Tolburt joined his father Captain John Jordan, his brother Bill Jordan, two other men, and two Indian guides on a trail building expedition. The expedition went across the Sierra Nevada Mountains to the east in early May of the year of 1861. Captain John Jordan and his son W. F. (Bill) Jordan formed a partnership in this trail building. They secured a franchise from the Tulare County Board of Supervisors to build a toll trail over the Sierra Nevada Mountains to Owens Valley to the east, a short cut to some newly struck gold and silver mines. Tolburt was 21 years of age. He was a very strong young man. He made an all around good hand at helping to build this trail. Tolburt spoke of seeing and catching golden trout. It was very amazing and interesting to see these golden fish high up in the mountains. In fact. this was the very first time that any white man had ever seen these fish. Before the summer was over, they made and finished two different trails to Owens Valley. They forked the trail about half way over the mountains. Tolburt enjoyed telling the experiences that he had helping with the trail building that summer. He spoke of the golden trout many times.

The next spring early in May 1862. Captain John Jordan and son Bill decided to rerun the trail. Tolburt and one other man went with them. They made some improvements here and there. They set up their headquarters for the eastern end near Fort Independence in Owens Valley. They did some other business over there and then they started back home. At this early time in the year they had to use the lower trail across Olanche Pass over the mountains. It was too early to use the north trail over Cotton Wood Pass, as there was much snow and ice up there. When they arrived back at the Big Kern River crossing. they found the river running bank full and just a torrent. They could not cross, so Captain John Jordan said that they would stay and wait until the weather turned cooler and the river would go down and then they would cross. This never happened.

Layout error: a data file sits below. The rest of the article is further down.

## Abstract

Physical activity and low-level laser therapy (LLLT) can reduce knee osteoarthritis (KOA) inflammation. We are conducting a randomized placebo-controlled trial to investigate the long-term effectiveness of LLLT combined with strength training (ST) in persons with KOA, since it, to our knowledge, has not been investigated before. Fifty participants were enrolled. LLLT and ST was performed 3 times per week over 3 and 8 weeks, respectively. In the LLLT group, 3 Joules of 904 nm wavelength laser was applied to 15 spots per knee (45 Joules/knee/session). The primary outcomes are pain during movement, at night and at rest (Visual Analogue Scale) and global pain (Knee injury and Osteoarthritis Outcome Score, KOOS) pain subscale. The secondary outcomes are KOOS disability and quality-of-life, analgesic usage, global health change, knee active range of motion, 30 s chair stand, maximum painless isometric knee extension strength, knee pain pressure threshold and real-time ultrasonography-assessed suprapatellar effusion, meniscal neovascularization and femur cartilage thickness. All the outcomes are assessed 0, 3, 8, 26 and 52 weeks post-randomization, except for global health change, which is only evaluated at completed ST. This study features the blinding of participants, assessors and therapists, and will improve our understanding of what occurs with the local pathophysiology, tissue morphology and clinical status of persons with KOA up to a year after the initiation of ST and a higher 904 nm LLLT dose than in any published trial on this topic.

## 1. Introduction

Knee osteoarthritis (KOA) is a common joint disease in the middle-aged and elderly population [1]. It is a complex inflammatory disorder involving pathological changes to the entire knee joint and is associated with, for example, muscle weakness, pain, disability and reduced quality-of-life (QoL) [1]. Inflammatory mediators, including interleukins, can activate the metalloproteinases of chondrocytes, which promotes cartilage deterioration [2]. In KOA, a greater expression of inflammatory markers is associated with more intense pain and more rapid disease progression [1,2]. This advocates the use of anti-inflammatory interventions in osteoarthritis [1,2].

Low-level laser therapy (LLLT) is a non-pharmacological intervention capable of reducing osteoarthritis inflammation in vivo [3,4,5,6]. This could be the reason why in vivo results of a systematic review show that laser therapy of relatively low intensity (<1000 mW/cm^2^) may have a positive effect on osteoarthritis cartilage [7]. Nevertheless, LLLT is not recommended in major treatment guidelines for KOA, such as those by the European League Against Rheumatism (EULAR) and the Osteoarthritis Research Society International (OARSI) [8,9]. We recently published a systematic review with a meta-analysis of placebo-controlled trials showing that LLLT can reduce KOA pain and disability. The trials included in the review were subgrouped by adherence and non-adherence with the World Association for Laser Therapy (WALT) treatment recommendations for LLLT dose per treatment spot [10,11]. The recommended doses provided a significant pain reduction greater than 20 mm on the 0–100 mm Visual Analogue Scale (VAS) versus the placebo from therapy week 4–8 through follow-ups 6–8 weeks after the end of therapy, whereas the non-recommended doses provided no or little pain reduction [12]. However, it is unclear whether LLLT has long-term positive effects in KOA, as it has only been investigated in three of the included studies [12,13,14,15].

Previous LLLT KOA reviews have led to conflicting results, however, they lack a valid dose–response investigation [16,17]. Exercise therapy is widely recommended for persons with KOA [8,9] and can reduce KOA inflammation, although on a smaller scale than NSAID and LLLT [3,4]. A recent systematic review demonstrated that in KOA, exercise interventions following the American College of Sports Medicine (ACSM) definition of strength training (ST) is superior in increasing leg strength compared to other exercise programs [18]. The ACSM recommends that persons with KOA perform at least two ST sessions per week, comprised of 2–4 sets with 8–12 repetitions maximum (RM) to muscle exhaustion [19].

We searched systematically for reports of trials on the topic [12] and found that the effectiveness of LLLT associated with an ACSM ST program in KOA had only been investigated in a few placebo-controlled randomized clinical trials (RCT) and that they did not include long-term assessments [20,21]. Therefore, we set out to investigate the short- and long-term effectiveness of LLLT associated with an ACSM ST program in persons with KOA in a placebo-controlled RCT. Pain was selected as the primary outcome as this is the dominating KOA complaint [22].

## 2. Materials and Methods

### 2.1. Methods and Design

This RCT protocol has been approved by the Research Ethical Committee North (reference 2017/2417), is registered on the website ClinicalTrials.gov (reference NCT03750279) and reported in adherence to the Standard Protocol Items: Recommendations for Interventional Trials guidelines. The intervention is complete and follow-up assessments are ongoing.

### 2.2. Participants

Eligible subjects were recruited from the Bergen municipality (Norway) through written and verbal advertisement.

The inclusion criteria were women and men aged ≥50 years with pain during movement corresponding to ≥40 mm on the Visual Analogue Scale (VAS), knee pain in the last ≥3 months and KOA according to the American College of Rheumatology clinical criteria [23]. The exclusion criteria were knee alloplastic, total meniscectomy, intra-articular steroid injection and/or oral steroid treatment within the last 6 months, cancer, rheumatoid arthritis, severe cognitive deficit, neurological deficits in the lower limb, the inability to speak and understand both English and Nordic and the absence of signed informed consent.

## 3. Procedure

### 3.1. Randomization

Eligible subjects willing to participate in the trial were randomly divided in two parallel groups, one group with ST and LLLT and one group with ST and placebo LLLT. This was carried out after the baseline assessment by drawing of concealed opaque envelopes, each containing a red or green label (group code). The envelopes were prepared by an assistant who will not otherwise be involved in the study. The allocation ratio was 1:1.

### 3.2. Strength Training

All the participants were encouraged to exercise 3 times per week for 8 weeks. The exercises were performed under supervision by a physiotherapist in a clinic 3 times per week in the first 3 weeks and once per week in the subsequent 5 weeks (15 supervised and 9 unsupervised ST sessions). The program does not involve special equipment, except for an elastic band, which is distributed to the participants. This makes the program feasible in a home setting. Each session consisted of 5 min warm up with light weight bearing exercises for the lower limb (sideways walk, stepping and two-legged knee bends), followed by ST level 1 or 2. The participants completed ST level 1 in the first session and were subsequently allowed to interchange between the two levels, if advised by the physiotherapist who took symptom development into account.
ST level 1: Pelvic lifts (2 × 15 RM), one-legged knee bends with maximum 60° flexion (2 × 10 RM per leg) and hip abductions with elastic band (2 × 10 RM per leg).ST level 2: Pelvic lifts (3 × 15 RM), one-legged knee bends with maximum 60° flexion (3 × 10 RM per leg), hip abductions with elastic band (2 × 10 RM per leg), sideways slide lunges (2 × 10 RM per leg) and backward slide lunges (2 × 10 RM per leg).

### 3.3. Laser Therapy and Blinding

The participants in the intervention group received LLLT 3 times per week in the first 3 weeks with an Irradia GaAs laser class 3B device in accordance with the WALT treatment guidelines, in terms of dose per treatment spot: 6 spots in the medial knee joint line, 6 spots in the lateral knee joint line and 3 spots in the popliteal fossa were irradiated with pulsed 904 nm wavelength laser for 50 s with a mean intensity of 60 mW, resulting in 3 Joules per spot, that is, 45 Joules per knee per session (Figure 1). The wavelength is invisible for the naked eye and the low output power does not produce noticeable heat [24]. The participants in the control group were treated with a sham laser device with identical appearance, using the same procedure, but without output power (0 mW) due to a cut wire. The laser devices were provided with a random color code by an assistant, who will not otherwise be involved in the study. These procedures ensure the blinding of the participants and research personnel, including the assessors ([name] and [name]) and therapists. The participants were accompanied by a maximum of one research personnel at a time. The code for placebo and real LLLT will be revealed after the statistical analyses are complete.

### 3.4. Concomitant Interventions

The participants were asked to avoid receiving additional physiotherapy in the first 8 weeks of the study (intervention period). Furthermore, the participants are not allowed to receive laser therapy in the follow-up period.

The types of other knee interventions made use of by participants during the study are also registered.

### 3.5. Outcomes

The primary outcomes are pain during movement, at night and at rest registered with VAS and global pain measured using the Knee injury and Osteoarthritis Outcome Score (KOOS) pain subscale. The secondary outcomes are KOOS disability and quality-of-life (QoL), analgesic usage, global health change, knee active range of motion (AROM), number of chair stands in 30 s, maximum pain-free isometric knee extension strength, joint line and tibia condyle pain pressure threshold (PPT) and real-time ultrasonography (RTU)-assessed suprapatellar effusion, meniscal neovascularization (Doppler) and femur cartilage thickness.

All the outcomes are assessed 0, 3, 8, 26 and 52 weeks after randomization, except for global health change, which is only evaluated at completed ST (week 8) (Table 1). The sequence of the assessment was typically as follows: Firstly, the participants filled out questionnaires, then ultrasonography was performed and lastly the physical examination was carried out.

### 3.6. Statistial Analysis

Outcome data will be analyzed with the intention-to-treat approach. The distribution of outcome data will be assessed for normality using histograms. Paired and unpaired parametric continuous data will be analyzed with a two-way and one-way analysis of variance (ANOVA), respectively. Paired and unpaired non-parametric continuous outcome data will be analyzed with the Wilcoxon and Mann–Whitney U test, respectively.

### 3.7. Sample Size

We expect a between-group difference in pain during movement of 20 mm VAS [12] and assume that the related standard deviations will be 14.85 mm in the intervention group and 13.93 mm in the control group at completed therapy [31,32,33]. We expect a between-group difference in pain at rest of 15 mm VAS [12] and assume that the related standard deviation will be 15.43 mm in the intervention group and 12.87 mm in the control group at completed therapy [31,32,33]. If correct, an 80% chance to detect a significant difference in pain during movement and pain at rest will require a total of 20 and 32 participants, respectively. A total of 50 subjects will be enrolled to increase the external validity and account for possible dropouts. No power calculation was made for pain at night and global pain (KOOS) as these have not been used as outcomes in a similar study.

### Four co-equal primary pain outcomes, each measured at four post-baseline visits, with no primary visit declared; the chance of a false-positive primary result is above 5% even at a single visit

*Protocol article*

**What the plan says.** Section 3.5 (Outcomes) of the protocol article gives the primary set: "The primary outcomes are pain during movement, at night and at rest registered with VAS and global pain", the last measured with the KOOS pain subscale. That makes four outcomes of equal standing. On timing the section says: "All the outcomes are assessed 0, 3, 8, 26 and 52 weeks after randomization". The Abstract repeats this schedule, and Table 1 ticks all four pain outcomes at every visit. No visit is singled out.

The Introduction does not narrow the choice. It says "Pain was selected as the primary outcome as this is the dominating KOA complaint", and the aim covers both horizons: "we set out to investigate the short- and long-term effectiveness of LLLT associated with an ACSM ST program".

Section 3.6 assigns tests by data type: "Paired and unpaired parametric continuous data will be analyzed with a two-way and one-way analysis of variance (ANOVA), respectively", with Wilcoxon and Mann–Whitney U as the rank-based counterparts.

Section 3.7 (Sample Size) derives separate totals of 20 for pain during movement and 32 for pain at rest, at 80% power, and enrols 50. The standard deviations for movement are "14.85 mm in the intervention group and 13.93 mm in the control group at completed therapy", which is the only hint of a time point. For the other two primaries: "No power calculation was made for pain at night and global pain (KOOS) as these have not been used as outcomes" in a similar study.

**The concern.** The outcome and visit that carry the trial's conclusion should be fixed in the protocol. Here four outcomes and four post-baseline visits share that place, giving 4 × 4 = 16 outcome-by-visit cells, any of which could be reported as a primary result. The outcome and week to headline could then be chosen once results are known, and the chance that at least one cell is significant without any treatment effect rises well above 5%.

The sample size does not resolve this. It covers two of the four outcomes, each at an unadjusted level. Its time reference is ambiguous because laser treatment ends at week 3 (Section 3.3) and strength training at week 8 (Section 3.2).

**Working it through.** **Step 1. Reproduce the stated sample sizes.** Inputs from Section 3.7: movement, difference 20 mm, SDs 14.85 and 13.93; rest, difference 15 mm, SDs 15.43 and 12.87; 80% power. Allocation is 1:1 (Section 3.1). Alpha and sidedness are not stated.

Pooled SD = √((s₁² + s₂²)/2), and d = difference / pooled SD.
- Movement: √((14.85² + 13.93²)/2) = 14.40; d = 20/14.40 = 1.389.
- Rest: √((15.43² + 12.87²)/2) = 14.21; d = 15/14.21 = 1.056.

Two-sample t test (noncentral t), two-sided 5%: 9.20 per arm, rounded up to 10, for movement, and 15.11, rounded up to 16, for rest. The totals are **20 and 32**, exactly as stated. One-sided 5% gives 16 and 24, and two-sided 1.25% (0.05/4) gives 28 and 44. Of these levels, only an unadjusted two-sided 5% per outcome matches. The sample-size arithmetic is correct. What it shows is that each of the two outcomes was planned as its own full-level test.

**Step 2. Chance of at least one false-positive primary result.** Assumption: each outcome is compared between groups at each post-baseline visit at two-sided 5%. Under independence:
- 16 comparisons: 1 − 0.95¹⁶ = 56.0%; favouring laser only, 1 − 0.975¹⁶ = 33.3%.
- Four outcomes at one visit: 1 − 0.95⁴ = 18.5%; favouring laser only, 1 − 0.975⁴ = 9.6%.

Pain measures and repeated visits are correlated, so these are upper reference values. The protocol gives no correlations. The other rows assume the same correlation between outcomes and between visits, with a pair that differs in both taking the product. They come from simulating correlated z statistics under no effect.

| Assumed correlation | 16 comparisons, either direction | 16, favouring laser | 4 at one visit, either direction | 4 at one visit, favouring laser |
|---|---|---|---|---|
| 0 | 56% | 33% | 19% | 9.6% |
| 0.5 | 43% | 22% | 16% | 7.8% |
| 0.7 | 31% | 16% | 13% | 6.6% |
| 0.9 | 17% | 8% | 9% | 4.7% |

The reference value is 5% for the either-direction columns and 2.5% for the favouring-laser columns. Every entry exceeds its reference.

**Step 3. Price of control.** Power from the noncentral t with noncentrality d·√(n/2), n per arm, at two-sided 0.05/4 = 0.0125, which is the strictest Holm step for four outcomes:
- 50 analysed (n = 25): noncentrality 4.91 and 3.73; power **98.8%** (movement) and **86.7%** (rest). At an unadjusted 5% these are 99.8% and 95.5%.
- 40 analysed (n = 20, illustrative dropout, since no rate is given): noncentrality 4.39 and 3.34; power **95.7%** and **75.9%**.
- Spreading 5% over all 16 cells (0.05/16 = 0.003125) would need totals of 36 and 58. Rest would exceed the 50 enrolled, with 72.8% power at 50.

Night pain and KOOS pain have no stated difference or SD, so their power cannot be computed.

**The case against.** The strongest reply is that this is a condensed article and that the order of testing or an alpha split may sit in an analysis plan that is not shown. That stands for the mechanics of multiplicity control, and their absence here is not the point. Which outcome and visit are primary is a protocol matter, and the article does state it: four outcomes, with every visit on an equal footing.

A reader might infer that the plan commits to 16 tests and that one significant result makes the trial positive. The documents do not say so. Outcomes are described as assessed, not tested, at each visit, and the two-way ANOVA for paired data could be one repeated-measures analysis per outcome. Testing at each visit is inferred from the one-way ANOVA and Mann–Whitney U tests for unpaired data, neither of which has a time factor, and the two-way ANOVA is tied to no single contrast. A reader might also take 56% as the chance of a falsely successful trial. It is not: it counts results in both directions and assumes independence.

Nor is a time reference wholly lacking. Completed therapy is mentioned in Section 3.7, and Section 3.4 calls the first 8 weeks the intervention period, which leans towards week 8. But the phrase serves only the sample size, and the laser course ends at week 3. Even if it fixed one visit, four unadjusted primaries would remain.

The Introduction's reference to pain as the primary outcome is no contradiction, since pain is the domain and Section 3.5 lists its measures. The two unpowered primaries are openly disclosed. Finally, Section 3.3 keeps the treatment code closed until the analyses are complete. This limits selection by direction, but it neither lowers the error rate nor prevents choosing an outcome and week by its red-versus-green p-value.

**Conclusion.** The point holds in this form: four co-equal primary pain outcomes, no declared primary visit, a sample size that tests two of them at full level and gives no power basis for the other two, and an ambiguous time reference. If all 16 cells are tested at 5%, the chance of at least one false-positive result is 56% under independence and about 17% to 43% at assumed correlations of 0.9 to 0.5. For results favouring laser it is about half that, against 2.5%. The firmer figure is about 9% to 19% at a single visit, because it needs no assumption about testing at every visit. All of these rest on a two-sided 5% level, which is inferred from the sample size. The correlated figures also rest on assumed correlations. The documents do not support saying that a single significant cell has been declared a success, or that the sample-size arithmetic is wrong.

Eliza Jane Jordan, the wife of Captain John Jordan, got worried when her husband and party had not come home when he said that he would, and in a day or so she sent a party with plenty of food to locate him. This party found Captain John Jordan and party on the east side of the Big Kern River just about starved, as at that time of year the game animals had not gotten up that high in the mountains. There was no game for food. The rescue party could not get to them so they went upstream to where a small bluff overhung the river and it was narrow at this point. They cooked the food and threw it across the river in a sling. They soon got Captain John Jordan and his Party fed and made strong in a day or so.